Mediterran, IFFN27

 

Forest fires in Europe 1961-1998

(IFFN No. 27 – July 2002, p. 76-80)


Introduction

Duringthe last years, disturbances in the forest have received increasing attention,especially after the devastating storms of December 1999 and its unprecedentedconsequences. Nearly every summer the media reports about large wildfires,especially in the Mediterranean area and North America. Possible consequences ofa changing climate on the frequency and impact of disturbances are also topic ofdebate. On the other hand, in numerous European countries there is a trendtowards more nature oriented forest management, in which natural processes,including disturbances, have their place.

Disturbances such as storms and fireform an integral part of the forest ecosystem. They have always occurred inforests, either in natural or managed forests. Information, however, on theevents of disturbances are very scattered and incomplete, although first recordsof disturbances do date back to several hundreds of years, even as far as 1449(Schelhaas et al. 2001). Forest fires have received most attention in the recentpast, and most European countries have collected comprehensive statistics onforest fires. The FAO has been compiling these national statistics already sincethe early 1980s. Information on other disturbances is scattered throughoutliterature in European countries, many of which is in the national language andtherefore not very easily accessible. Alterra (Wageningen, The Netherlands) andthe European Forest Institute (Joensuu, Finland) have co-operated in order toidentify and compile this information as far as possible. The result of thiswork is a database on forest disturbance events in Europe including nearly30,000 records. The entries range from small biotic damages to large scalewindthrows and devastating forest fires[1].

In the compilation process, animportant source of information were the International Forest Fire News (IFFN)Country Notes, very often containing detailed and extensive time series onforest fires. With the help of these time series, it was possible to compile aEuropean wide time series on forest fires that extends further back than the FAOseries. This article presents some results of the analysis of the databasecontents on forest fires at a European scale. An estimate is made on thedevelopment of the burnt area in the classes ‘forest land’ and ‘forest andother wooded land’ over the period 1961-2000, as well as an estimate on thenumber of fires over the period 1971-2000.

Methods

This study focuses on Europeexcluding the Newly Independent States, including in total 31 countries[2].For all countries the burnt area was extracted from the database for the classes‘forest land’, and ‘forest and other wooded land’. The same was done forthe number of fires. Since it is often not clearly stated if data refer to‘forest land’ or ‘forest and other wooded land’, the resulting figureshad to be analysed on its consistency. In some cases the same figures werereported, but in one source as being based on ‘forest land’ and in anothersource on ‘forest and other wooded land’. From overlaps in time series forindividual countries, these errors could be corrected.

Not for all countries a full timeseries was available, therefore it was necessary to estimate missing values. Foreach country the average ratio was calculated between the burnt area of the twoclasses over the years where data was available. For years where only one of thetwo classes provided data, an estimation was performed to produce the value ofthe missing class using this ratio and the known value.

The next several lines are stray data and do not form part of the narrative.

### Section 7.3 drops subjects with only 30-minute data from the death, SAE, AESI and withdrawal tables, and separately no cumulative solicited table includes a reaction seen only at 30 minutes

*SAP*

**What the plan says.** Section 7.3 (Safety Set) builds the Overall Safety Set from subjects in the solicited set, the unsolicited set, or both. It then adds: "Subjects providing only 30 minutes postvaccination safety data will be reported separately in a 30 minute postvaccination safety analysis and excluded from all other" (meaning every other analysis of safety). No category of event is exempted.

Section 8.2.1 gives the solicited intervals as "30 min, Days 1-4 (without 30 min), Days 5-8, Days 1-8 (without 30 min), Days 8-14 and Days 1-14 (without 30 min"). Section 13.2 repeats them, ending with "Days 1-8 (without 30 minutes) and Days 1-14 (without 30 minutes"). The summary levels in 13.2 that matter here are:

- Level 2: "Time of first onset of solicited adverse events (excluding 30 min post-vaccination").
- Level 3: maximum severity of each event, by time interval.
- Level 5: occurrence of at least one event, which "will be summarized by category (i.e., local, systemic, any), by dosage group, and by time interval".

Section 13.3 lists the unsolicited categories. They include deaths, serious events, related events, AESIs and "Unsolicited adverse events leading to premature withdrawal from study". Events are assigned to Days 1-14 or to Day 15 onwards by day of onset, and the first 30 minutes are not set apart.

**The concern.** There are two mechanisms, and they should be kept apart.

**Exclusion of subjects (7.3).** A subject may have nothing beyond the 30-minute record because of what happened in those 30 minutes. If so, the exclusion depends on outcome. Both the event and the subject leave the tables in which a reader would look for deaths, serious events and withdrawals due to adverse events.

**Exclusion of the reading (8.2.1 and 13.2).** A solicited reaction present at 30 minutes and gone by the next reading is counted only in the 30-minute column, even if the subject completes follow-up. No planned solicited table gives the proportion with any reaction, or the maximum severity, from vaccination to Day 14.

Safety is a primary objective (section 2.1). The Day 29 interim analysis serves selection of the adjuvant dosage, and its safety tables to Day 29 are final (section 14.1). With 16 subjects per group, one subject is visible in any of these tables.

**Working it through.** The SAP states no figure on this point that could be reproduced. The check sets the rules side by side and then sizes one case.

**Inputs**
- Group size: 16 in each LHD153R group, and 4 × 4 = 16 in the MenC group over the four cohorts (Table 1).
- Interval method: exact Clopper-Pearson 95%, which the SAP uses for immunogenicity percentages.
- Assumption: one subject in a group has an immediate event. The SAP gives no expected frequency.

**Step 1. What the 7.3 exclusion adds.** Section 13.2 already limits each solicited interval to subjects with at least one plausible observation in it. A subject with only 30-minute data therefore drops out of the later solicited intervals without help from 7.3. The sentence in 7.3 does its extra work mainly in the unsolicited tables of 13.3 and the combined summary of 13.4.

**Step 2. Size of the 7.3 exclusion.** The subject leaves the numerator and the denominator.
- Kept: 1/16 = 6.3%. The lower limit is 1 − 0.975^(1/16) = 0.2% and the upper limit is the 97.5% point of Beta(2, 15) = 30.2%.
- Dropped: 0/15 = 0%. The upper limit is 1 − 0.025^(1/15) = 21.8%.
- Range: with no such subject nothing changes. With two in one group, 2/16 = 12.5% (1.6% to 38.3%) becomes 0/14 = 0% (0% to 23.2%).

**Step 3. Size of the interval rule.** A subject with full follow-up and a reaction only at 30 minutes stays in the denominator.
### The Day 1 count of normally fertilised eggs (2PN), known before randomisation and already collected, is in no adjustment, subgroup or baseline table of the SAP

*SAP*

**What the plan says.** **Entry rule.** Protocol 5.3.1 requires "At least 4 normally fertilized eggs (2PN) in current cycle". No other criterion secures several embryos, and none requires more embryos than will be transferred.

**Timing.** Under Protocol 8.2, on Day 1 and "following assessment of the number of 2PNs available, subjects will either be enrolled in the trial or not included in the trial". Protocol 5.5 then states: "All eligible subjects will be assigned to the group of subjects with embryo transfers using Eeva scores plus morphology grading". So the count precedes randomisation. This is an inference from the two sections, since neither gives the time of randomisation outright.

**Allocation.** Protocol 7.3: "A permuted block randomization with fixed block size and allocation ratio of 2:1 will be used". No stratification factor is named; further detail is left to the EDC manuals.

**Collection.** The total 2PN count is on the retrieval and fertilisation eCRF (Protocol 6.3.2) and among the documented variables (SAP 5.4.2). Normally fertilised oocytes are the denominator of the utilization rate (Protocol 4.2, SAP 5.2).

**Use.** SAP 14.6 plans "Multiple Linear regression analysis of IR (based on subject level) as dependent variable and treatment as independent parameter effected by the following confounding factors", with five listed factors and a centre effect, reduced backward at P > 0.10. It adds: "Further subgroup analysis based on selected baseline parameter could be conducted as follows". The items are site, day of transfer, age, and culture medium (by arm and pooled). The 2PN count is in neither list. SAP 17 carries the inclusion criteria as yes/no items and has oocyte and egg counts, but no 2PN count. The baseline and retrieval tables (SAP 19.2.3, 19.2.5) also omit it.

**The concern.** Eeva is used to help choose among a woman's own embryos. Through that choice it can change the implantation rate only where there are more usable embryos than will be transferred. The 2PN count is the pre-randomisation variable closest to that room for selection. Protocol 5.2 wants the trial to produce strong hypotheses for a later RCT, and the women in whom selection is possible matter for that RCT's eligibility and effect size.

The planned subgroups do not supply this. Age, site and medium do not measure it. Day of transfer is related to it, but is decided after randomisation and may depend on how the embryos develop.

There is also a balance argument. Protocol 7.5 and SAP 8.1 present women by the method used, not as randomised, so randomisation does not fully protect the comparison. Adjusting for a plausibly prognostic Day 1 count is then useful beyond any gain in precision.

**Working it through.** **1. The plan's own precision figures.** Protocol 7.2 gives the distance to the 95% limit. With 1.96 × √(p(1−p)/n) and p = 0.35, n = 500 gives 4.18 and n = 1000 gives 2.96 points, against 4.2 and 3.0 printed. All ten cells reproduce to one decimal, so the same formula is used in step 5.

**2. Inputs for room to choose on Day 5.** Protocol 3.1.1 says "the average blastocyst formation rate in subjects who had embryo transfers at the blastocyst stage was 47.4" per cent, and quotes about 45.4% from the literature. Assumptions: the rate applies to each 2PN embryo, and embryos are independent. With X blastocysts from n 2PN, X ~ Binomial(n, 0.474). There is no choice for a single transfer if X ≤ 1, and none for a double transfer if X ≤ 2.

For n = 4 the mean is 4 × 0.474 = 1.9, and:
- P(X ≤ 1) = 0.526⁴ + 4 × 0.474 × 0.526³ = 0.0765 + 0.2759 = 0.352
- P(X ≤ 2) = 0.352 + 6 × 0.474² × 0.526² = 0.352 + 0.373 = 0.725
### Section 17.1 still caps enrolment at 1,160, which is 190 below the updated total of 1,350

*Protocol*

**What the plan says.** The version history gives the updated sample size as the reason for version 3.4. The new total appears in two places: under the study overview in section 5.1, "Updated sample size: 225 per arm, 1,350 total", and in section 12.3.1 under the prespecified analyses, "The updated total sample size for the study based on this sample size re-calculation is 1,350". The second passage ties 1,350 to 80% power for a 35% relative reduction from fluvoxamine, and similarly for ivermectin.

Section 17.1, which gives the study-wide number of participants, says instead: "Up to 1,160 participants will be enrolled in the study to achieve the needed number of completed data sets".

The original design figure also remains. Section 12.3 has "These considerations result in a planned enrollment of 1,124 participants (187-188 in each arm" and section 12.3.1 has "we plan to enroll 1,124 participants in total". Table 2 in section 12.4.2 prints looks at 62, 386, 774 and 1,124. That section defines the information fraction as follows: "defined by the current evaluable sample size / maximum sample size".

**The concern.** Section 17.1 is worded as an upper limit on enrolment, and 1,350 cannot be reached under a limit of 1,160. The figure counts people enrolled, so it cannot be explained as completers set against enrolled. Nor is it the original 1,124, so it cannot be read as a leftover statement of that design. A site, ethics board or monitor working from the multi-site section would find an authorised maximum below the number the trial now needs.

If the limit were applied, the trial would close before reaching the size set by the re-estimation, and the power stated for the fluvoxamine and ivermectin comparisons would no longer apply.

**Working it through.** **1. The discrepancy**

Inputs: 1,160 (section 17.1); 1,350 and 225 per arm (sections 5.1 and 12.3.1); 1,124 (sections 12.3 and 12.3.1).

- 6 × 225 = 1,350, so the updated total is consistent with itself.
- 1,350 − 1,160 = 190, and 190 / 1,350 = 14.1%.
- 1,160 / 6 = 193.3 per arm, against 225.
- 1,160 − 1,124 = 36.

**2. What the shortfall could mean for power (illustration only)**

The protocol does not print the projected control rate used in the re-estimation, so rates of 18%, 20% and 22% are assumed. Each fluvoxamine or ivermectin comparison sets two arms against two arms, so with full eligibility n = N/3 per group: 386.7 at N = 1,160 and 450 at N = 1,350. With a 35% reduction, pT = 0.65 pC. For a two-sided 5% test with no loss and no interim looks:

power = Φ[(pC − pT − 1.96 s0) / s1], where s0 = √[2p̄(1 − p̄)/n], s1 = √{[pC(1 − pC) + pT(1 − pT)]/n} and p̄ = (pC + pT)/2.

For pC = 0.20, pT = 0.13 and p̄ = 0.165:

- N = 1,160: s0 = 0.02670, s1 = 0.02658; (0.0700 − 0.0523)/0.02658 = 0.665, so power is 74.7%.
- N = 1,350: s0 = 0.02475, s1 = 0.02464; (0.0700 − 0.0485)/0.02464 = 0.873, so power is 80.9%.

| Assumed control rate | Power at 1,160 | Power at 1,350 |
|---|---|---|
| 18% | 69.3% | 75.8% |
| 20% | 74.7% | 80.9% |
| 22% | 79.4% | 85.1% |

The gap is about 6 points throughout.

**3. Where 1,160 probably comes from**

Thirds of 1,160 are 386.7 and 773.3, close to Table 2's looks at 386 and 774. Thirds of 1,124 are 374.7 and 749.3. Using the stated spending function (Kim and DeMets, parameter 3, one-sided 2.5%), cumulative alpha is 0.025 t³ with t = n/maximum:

For all 31 European countries,averages were calculated over all known years for the burnt area on ‘forestland, on ‘forest and other wooded land’ and the number of forest fires. Theseaverages were aggregated to get a mean value for Europe for each of the requiredparameters. The contribution of each country to these mean values was thencalculated for all countries subject to this study.

If for a particular year one or morecountries lacked data for a required parameter, the total of the known valueswas calculated, as well as the average contribution of the correspondingcountries in the European total. From these average contributions the totalvalue for Europe could be estimated.

Example: Missing data on the forestfire area for a certain year in Spain.

Thetotal forest fire area for all other European countries adds to 240,000 ha, andthe average share of Spain in the European total is 20%. Therefore, the totalforest fire area in Europe is estimated to be 240,000 / 0.8 = 300,000 ha forthat year.

Results

Over the period 1971-2000, theannual number of forest fires has increased visibly, from 40,000 on average in1971-1980 to 95,000 on average in 1991-2000 (Figure 1, Table 1). Especially inthe 1990s the increase is quite obvious. Several factors can play a role in thistrend. Firstly, the detection methods and the quality of the databases haveimproved considerably, most likely resulting in the detection and reporting ofmore fires. Secondly, due to aggressive and effective fire suppression policies,fires are extinguished earlier, which may lead to more but smaller fires. Thisdevelopment is reflected in Figure 4, which shows a decrease of the average firesize over time.

Otherfactors are also important, but more difficult to assess. This accountsespecially for various socio-economic factors, since most of the fires originatefrom human causes. One example is the increase of the recreational use offorests in the recent past that may contribute to an increase of forest fires.

The annual burnt area both on‘forest land’ and ‘forest and other wooded land’ appears rather stablein the 1960s, after which it increases during the 1970s. This increase stops atthe end of 1970s and in the second half of the 1990s the annual area burnt showssigns of a decrease. The inter-annual variability is quite high and is mostvisible in the period 1975-2000 with a number of peak years clearly visible(Figure 2 and 3). The observed increase in inter-annual variability could be dueto more incomplete data coverage, less effective detection methods and reportingsystems before 1975. What are the exact causes of the increase is quitedifficult to identify. Certainly to be mentioned are socio-economic factors,e.g. (1) the decreased use of firewood, leading to higher fuel loads in theforest, (2) depopulation of the countryside, resulting in larger areas of closedforest and (3) the influence of climate change. Also forest management itselfplays a role, e.g. by establishing large monoculture plantations.